Portugal is a great place to visit. It’s a popular tourist attraction; with beautiful beaches, plenty of history, and delicious cuisine. But here are a few unusual suggestions for things to do there that you may not already know about!
Pena National Palace
Built as a summer home for King Ferdinand II and his family in the 19th Century, the Pena National Palace looks like it belongs in a fairy tale. It’s a bit of a trek to reach the palace, but worth it when you arrive. The King’s luxurious and slightly extravagant demands meant that the castle is made up of many different styles of architecture. He apparently wanted it to look like an opera, and that is very apparent with its many towers and variety of colours. The inside is just as opulent as well, with dramatic and lavish decorations and furnishings. The castle was abandoned during the revolution, but was revived in the twentieth century and is now a heritage building.
Portugal’s Chapel of Bones
This one is a bit gruesome, but an interesting place to visit if you can stomach it! In the beautiful city of Evora the remarkable Capela dos Ossos started with a problem shared with many churches and chapels. By the 16th century, many cemeteries were becoming simply too full to fit any more bodies. The priests decided on an unusual way of solving this! The bones and bodies of many departed were displayed around the chapel in the hopes that people would visit to meditate and consider the meaningless of a materialistic lifestyle. It’s a pretty spiritual place with the saying “Nós ossos que aqui estamos, pelos vossos esperamos,” translated: “We bones, are here, waiting for yours.” above the doorway.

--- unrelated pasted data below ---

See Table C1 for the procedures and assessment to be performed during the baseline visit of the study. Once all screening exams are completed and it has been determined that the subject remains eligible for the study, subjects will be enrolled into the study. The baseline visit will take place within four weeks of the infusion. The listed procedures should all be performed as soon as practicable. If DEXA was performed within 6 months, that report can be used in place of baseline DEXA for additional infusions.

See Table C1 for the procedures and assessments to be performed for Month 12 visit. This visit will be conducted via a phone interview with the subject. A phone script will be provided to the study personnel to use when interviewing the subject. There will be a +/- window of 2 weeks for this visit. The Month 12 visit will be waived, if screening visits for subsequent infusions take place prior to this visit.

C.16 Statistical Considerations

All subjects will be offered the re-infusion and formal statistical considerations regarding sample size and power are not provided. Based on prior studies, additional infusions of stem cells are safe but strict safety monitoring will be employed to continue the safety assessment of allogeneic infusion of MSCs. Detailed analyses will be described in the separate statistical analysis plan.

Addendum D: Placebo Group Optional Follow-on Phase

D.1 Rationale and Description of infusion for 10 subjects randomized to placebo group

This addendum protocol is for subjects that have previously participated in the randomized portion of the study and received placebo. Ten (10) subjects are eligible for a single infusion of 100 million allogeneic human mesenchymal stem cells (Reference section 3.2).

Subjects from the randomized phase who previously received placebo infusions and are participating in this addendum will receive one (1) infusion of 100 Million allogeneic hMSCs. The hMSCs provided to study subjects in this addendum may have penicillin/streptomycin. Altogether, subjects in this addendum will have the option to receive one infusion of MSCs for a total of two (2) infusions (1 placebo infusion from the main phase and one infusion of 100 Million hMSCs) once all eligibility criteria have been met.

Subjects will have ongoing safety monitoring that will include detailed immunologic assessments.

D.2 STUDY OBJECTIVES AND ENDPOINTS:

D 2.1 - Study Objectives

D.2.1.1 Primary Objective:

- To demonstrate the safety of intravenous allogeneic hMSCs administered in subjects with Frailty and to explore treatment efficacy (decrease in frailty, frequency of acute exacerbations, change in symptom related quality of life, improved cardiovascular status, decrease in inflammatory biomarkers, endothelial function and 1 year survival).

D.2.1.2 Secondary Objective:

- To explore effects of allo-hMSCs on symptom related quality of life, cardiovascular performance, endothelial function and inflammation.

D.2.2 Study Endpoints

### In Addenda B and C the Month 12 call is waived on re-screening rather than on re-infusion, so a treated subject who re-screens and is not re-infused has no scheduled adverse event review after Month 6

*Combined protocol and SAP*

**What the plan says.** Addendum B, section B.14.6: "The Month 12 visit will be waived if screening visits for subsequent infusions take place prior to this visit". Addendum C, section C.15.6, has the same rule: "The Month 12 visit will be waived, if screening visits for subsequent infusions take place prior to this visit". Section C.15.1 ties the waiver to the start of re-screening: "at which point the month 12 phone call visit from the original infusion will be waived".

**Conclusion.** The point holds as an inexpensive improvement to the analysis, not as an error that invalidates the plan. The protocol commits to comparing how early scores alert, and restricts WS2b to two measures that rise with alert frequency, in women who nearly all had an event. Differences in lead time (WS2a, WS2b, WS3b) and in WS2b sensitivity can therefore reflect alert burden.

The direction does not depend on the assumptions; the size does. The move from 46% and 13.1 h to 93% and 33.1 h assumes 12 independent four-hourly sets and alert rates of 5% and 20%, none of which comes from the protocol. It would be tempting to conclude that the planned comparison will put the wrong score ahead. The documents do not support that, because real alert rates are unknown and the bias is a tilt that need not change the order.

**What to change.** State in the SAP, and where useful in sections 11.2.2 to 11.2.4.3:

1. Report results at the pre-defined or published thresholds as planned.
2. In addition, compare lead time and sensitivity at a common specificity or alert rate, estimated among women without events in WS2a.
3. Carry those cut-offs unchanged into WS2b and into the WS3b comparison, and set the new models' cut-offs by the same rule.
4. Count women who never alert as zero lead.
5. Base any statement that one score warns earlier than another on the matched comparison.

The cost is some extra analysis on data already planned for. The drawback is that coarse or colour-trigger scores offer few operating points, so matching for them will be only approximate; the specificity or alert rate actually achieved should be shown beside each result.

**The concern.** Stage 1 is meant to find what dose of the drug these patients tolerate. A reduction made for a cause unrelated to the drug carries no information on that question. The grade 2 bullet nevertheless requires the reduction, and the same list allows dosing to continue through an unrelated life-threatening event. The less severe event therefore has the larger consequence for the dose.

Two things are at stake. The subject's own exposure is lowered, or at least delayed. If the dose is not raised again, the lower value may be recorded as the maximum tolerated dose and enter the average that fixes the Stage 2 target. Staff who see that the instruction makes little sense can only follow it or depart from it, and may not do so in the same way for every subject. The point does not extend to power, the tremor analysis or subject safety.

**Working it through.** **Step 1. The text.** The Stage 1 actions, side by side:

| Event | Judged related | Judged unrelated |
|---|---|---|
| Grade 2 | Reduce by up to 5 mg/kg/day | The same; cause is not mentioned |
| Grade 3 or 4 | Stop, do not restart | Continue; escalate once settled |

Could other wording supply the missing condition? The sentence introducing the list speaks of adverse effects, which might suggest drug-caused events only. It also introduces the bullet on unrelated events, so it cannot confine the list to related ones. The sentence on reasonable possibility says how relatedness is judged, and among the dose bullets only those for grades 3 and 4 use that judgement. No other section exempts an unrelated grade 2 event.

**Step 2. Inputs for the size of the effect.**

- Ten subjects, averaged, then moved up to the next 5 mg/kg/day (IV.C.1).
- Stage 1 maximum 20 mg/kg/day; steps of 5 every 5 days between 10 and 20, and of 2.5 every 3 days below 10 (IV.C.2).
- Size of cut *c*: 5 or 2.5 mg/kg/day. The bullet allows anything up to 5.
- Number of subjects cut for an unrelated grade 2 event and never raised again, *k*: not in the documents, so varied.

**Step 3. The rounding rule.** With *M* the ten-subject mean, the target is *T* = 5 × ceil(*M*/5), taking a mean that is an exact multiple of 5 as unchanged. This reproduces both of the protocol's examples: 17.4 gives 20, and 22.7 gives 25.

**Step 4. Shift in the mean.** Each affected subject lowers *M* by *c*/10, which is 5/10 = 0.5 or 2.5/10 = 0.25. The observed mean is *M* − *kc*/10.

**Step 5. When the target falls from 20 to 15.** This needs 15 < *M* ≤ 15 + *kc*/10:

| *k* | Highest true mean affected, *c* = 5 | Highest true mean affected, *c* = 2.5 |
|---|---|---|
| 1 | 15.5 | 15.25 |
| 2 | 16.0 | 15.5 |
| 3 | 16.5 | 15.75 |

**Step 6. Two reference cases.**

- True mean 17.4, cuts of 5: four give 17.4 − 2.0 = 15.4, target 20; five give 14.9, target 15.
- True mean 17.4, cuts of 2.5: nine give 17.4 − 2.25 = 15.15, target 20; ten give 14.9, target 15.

One of the two autonomous regions or Portugal (along with Madeira) it is made up of 9 volcanic islands. It is over 1000 km into the North Atlantic Ocean, so whale watching in the Azores islands is a perfect activity. They have a mild climate and are a beautiful location to holiday, but are sometimes forgotten about when considering Portugal. They are an intriguing place to visit, with a varied culture and dialect due to the irregular settling of inhabitants over two centuries.
Built into the side of a mountain, this strange looking village seems quite unreal. It’s hard to believe it was announced as ‘the most Portugese town in Portugal’ in 1938., But, once you look past all the boulders that the houses are crammed in between, it does start to look like a very typical Portugese town. Due to it being a ‘living musem’ the village has remained unchanged for the past hundred years, and walking around the huge boulders and houses built straight into the rocks can feel like another world.
There really is more to Portugal than just its beaches, sunny climate, and wines. With many monuments and landmarks recognised by UNESCO as World Heritage Sites for ‘outstanding universal value’, there are plenty of stunning and fascinations attractions!
Much love xxx